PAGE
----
The next strategy is to ensure that the confidence of the opposition supporters is restored. It had been noted that as a result of intimidation and arrests after the 2001 elections, many of Besigye’s supporters were scared of identifying with him. Former Army commander Maj. Gen. (rtd) Mugisha Muntu has been assigned the task of national mobiliser.
Western Uganda votes
In western Uganda FDC has targeted the key people President Museveni has relied on since the days of the struggle.
Former first Deputy Prime Minister Eriya Kategaya was elected as one of the envoys to sell the party. Ruzindana was elected one of the deputy executive co-ordinators.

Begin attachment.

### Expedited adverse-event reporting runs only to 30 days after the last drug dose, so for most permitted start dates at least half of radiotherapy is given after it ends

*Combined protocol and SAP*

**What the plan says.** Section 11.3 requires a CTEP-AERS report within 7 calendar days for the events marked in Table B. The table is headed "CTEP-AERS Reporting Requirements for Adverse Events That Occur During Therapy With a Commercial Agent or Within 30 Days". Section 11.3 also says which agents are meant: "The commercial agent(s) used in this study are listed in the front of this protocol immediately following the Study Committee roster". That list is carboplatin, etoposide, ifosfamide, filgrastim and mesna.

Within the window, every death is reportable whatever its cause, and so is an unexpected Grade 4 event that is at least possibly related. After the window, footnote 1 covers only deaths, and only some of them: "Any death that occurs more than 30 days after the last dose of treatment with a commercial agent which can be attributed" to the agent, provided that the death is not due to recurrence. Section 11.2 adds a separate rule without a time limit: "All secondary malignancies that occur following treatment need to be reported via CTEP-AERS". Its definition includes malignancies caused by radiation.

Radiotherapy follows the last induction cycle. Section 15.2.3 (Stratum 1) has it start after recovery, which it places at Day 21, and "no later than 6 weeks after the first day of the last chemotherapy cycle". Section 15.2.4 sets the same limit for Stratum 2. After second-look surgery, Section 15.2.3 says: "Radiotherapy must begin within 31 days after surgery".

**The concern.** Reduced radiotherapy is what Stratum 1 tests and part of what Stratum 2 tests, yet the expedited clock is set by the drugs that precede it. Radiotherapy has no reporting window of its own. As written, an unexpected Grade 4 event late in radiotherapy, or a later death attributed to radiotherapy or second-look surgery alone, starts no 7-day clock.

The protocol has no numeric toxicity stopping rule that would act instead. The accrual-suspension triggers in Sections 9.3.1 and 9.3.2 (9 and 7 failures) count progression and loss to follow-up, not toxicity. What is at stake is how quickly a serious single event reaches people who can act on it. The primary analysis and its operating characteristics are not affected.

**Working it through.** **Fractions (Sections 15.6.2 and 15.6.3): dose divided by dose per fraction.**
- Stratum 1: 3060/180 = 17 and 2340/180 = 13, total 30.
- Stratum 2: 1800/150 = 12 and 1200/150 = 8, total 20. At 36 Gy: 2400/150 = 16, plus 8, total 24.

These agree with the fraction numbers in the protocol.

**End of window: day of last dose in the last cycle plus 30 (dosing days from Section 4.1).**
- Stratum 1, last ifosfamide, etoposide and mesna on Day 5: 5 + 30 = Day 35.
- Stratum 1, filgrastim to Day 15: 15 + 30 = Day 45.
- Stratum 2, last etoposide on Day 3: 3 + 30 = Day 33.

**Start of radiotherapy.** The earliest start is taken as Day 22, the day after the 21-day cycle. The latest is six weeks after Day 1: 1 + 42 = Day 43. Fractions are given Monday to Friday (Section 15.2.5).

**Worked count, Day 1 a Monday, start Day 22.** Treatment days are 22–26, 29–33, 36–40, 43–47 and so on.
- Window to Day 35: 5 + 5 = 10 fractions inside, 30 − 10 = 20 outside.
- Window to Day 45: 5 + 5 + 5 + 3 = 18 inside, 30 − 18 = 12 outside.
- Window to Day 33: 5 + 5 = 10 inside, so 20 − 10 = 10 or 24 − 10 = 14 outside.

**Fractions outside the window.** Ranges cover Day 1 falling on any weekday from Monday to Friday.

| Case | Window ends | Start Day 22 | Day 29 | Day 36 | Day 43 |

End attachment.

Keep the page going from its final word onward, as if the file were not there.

Contrary to reports that these people had been sidelined, they are the ones who will run the show. According to the organisation structure, they will be answerable to the chairman. The choice of the two is also to re-assure the west that they will not lose out when FDC takes over power.
Others who will run the show in western Uganda are Muntu, Miria Matembe who is expected to head the party’s women’s league, Maj. (rtd) John Kazoora, Capt. (rtd) Guma Gumusiriza, Johnson Nkuuhe, Bunyaruguru MP Twabireho Ntungako and Capt. Charles Byaruhanga. But Matembe declined the position of chairperson of the women’s league.
FDC sources say East African Community Secretary General Col. (rtd) Amanya Mushega and former minister Richard Kaijuka are also expected to come on board once the party’s foundation has been set. According to the FDC strategy, they want to control Acholi, Ankole, Kigezi, Buganda and Busoga within three months after the launch of the party slated for next week.